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Are judges independent

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Are judges independent? A power passed by a French political theorist called Montesquieu states "that there are three primary functions of the state and that the only way to safeguard the liberty of the citizens is by keeping these here functions separate." The three main powers that ach group has is; 1. The legislature. This is the law-making area of the state or In England the Parliament. 2. The executive or the body administering the law. Under the British political system this is the government of the day which forms the Cabinet. 3. The judiciary who apply the law. The judges Independent and separate bodies can check on each others powers and this will limit the amount of power each group will have. The ministers forming government also sit in Parliament and are active in law making decisions process these members are also part of the Legislative and executive area of the governing body of the country. ...read more.


Judges are protected by the outside pressure when exercising their judicial functions. These are; 1. The payment they receive doesn't need the governments authorisation giving the a certain degree of financial independence but this does not protect them completely from the government as changes in the retirement ages and qualifying periods for pensions means they can still interfere with judges. 2. To ensure that they are independent government decision making is in Sirrors v Moore (1975). This case meant that judges were given immunity from being sued for actions taken or decisions made in the course of their judicial duties. 3. The security of the time that a superior judge serves is protected from the treat of removal. Professor Griffith pointed out that "judges are too pro- established and conservative with a small 'c'". This suggesting that the judiciary is not as independent as it would like us to believe. ...read more.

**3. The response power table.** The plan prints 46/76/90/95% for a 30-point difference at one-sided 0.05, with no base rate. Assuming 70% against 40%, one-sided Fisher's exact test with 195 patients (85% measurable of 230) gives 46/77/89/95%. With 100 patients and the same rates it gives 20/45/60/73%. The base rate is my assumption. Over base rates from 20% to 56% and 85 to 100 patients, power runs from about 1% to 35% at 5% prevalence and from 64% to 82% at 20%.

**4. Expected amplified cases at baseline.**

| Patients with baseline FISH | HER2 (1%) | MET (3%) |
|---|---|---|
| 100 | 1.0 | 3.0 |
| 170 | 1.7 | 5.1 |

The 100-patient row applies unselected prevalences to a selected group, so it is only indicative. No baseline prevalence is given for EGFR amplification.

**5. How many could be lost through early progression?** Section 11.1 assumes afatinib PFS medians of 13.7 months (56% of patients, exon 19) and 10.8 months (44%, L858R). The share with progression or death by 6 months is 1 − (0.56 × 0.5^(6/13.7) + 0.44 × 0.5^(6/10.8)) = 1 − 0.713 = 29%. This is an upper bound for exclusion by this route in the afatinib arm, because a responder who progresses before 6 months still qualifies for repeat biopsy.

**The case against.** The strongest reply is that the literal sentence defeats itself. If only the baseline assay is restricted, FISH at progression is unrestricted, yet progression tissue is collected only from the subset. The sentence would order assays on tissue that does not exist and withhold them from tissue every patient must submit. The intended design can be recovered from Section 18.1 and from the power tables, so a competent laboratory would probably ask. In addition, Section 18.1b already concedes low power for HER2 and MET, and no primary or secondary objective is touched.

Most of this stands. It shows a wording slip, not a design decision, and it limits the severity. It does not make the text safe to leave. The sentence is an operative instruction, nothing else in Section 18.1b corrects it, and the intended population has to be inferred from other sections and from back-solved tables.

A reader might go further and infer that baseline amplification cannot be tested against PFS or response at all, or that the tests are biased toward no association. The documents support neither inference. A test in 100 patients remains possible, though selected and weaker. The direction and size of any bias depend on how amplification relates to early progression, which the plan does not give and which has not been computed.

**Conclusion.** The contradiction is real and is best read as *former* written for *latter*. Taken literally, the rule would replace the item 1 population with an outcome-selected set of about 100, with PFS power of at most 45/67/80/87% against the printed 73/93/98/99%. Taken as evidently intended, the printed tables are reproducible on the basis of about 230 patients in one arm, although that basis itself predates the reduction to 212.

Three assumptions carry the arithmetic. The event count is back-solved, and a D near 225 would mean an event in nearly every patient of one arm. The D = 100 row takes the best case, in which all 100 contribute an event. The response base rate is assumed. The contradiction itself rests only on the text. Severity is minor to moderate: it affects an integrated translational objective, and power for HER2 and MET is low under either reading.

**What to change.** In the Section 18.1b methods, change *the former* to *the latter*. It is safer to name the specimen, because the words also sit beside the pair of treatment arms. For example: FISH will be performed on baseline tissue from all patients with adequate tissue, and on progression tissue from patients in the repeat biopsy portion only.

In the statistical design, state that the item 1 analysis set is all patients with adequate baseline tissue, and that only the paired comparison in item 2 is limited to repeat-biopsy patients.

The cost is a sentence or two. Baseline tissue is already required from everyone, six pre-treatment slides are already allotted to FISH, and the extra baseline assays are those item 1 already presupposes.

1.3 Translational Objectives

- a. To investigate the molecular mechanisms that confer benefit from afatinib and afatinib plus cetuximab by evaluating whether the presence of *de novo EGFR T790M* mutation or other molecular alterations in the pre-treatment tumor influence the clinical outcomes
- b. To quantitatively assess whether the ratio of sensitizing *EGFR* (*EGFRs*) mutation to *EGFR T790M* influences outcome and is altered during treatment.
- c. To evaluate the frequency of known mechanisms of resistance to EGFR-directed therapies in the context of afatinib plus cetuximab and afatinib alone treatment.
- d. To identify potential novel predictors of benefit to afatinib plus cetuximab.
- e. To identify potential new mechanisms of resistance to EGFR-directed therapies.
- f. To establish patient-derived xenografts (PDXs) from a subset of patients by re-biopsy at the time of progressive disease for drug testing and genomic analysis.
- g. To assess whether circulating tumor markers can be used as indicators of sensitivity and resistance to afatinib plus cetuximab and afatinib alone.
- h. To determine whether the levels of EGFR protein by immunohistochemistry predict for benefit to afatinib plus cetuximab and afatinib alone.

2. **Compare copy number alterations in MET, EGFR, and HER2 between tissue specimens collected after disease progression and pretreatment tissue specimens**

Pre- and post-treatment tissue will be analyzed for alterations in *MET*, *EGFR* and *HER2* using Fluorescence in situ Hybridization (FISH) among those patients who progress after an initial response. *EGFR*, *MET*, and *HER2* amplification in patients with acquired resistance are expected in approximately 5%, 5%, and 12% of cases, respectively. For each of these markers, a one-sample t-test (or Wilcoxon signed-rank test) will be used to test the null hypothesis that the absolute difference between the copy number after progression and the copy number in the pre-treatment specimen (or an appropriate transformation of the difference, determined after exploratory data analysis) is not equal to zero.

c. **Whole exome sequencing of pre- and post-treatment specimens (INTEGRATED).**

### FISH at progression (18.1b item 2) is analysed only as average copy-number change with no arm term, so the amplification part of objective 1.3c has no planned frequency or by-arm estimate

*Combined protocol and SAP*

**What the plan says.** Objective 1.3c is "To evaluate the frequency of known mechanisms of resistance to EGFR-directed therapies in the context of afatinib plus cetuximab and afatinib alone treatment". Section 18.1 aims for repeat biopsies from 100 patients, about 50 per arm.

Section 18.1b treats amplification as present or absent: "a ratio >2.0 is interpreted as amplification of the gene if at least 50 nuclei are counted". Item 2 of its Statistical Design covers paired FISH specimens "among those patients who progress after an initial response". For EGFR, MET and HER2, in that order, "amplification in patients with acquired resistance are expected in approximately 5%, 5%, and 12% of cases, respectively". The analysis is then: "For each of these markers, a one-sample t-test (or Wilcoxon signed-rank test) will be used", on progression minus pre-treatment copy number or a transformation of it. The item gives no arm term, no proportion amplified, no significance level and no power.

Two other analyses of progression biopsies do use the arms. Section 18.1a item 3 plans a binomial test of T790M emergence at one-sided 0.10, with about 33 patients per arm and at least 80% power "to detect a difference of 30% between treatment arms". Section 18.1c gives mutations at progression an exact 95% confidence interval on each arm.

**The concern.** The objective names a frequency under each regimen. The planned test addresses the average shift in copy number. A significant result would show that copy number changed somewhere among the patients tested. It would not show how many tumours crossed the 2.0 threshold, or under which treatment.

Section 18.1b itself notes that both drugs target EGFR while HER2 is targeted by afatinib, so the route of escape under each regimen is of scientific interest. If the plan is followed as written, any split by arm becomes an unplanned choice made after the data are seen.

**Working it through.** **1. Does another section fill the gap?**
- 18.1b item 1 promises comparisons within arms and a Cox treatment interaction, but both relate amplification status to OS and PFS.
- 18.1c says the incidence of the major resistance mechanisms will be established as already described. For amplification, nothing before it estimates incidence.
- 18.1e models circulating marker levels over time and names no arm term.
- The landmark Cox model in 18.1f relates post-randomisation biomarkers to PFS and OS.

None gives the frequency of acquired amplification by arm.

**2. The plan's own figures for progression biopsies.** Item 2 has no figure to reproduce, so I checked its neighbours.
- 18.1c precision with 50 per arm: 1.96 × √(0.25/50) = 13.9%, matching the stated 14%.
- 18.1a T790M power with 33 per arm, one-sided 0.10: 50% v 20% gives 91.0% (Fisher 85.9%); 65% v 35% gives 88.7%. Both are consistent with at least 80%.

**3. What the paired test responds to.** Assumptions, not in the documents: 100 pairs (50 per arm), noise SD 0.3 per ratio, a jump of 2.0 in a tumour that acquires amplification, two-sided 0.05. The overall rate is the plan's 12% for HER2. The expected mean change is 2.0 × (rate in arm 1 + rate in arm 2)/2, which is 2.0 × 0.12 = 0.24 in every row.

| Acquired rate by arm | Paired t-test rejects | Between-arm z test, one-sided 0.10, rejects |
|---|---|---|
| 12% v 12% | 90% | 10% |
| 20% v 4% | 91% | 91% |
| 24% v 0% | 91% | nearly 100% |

The court of Appeal agreed with this decision although they didn't suggest how the Anti-Terrorism, Crime and Security act 2001 could be changed to be made compatible with human rights. Judges, having a duty to interpret laws in a way which is compatible with European convention, had to interpret an act and the effect was not what the government had intended. This means that they are prepared to challenge the government and this establishment. I believe that judges in the superior courts are independent from the government as they are not susceptible to the threat of dismissal although the laws to retirement age can affect the way they use their judicial powers. They are also allowed to sit in the House of Lords in its judicial capacity and argue for or against a new law that may affect people's human rights. Inferior judges I believe are not independent because they can be threatened with dismissal and the Lord Chancellor can over rule them in some cases. They are also under a lot of pressure from the government and the House of Commons. ...read more.

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